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Travel tech: Airlines, time to get on board

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Travel by air in a world where connectivity is expected has many repercussions for your average business traveler - airlines, start getting on board to stay ahead of the game.

Travel by air in a world where connectivity is expected has many repercussions for your average business traveler.

It's not necessarily a glass of champagne that is now at the top of the list when it boils down to customer expectations. Instead, operators should consider what can be done to facilitate the technological and mobile habits of their clients.

A survey conducted by FlightView of over 600 business-class passengers has implied the same thing; that airlines should be focusing on adapting their services to suit the modern-day consumer rather than offering gimmicks to entice the most lucrative customer base.

FlightView’s new survey found that mobile, easily accessible notifications for day-to-day notifications are now critical for business travelers. Over 94 percent of customers want flight statuses updated through their mobile phones, 63 percent want to be notified about potential seat upgrades, and over 70 percent want an alert when a flight is due to board.

The state of airport and in-flight wireless Internet appears to be a constant source of frustration for travelers. Only 28 percent of business travelers surveyed were "satisfied" with the current WiFi services offered by airlines, and availability of WiFi only performed marginally better -- keeping 32 percent happy.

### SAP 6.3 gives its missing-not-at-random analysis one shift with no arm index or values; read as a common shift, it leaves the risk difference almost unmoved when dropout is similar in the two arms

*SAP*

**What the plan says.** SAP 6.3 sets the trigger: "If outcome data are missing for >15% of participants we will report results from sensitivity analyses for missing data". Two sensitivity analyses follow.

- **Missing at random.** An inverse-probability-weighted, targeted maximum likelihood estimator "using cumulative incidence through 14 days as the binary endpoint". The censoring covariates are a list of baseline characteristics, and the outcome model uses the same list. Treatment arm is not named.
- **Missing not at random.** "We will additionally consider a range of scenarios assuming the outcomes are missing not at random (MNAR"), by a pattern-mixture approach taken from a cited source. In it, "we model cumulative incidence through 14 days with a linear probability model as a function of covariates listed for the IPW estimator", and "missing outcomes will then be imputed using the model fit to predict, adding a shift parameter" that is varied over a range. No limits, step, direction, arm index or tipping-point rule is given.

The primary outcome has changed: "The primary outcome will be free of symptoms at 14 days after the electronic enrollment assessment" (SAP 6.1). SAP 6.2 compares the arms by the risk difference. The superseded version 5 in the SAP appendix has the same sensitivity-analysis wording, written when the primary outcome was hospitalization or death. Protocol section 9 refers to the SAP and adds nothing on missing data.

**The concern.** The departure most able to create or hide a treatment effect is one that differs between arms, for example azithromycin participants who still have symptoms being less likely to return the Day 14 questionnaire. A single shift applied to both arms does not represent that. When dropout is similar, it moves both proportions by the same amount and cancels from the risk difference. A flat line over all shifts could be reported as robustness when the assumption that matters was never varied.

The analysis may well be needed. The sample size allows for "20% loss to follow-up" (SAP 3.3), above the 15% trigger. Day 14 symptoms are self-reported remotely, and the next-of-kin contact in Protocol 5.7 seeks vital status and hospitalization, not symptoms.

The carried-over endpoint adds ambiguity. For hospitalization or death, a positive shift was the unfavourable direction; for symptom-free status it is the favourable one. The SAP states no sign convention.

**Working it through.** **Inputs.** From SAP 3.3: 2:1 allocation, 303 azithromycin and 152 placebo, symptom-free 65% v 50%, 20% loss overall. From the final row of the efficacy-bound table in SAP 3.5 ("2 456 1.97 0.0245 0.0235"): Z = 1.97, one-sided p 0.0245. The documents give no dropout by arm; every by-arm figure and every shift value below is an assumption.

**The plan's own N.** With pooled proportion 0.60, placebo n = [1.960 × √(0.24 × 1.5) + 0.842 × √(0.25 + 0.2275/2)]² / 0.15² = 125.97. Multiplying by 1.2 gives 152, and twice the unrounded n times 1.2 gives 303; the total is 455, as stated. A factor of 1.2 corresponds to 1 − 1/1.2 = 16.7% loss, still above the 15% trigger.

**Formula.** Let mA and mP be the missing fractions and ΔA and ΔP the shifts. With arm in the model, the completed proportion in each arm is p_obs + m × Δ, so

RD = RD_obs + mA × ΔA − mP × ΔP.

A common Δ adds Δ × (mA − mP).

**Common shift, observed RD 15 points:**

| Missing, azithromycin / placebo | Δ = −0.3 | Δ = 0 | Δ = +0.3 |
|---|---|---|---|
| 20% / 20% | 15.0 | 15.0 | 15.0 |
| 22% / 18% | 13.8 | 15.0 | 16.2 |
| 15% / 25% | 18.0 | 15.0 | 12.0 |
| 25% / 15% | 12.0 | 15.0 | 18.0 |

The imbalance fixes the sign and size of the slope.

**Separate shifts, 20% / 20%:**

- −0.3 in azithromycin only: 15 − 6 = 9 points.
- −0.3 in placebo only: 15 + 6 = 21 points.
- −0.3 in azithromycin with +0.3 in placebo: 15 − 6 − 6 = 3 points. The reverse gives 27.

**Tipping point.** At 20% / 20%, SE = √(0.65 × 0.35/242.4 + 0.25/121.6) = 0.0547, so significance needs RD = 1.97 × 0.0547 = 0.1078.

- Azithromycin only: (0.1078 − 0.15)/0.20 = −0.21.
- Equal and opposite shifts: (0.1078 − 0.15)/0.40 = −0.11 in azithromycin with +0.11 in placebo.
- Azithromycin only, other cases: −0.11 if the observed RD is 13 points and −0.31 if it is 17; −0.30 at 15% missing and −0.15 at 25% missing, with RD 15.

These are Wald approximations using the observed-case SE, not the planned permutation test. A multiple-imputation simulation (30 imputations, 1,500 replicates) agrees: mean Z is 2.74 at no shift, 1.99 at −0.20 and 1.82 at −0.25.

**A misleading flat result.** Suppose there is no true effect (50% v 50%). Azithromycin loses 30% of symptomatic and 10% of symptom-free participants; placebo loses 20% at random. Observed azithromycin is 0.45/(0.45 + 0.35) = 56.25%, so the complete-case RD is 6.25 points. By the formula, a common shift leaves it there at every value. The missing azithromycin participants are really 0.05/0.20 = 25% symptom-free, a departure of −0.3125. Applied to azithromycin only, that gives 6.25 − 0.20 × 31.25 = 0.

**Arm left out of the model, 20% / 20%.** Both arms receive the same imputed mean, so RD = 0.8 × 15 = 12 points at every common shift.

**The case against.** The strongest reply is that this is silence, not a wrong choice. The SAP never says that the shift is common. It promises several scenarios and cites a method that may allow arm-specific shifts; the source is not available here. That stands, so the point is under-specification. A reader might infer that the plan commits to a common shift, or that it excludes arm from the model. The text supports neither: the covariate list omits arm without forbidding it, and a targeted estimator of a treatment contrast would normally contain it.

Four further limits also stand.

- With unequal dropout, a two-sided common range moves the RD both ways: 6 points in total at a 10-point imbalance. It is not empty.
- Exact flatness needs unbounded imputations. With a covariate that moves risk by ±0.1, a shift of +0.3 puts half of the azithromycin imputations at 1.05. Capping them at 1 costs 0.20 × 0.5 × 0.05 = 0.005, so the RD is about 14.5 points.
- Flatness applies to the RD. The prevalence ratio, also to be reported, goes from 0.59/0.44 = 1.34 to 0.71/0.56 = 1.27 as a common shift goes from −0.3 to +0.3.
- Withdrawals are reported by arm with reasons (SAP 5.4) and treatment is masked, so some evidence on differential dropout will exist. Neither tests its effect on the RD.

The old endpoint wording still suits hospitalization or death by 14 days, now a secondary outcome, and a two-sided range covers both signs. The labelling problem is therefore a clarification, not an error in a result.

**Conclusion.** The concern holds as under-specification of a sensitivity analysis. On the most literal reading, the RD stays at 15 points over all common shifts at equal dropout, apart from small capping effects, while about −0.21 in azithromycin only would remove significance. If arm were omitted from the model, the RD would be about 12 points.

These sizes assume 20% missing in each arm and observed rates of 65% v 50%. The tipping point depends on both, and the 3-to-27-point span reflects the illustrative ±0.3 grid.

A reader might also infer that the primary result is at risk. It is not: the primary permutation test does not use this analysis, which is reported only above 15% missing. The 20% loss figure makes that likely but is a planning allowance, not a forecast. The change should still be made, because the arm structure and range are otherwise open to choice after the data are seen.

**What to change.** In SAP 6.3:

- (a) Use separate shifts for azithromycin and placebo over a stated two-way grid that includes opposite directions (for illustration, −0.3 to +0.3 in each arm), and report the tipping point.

An aspect of travel that the majority of customers want improved is mobile boarding. Over 80 percent of business-class fliers who haven't yet had access to mobile boarding passes would have used them, if had they been available.

Mike Benjamin, CEO of FlightView said:

"Business travelers, pressed for time, want access to new tools and technologies that make traveling easier and more efficient. Every time an airport or airline rolls out a new offering, it raises travelers' expectations, which, in turn, puts pressure on others in the industry to quickly adopt and integrate new technologies."

Efficiency and convenience comes in many guises. Not only do business travelers expect connectivity through wireless Internet services, but they also expect mobile websites and native apps to make travel easier on the go.

68 percent of those surveyed wanted the option to rebook flights through mobile technology, and 36 expect to be able to use their personal devices to purchase upgrades and book ground transportation. Furthermore, almost half would like walking directions to different gates accessible through mobile technology.

Benjamin noted:

"Airlines have a tremendous opportunity to generate more ancillary revenue and traveler loyalty from their highest-spending customers through mobile devices. Our survey found that only 25 percent of business travelers regularly fly first or business class, which makes finding new ways to generate revenue and keep customers -- like selling seat upgrades through mobile devices -- even more critical."

If travelers are made to suffer through flights with significant delays or outright cancellations, conflicting information is the number one annoyance of business-class customers (37.3 percent), followed by inaccurate or unavailable updates (35.7 percent), and having no insight into where the plane currently is and when it will arrive at the gate (27 percent).

"Flight information is one thing that airlines and airports need to get right," said Benjamin. "Delays and cancellations are inevitable, but airports and airlines have a responsibility to provide customers with real-time, accurate updates."

This business travel survey was conducted in part of a larger research report on travelers and technology. The full research project, containing responses from thousands of customers, will be available in August.

Image credit: James Cridland

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Charlie Osborne

Contributing Editor

Charlie Osborne is a freelance journalist and photographer based in London. In addition to SmartPlanet, she also writes for business technology website ZDNet and consumer technology site CNET. She holds a degree in medical anthropology from the University of Kent. Follow her on Twitter. Disclosure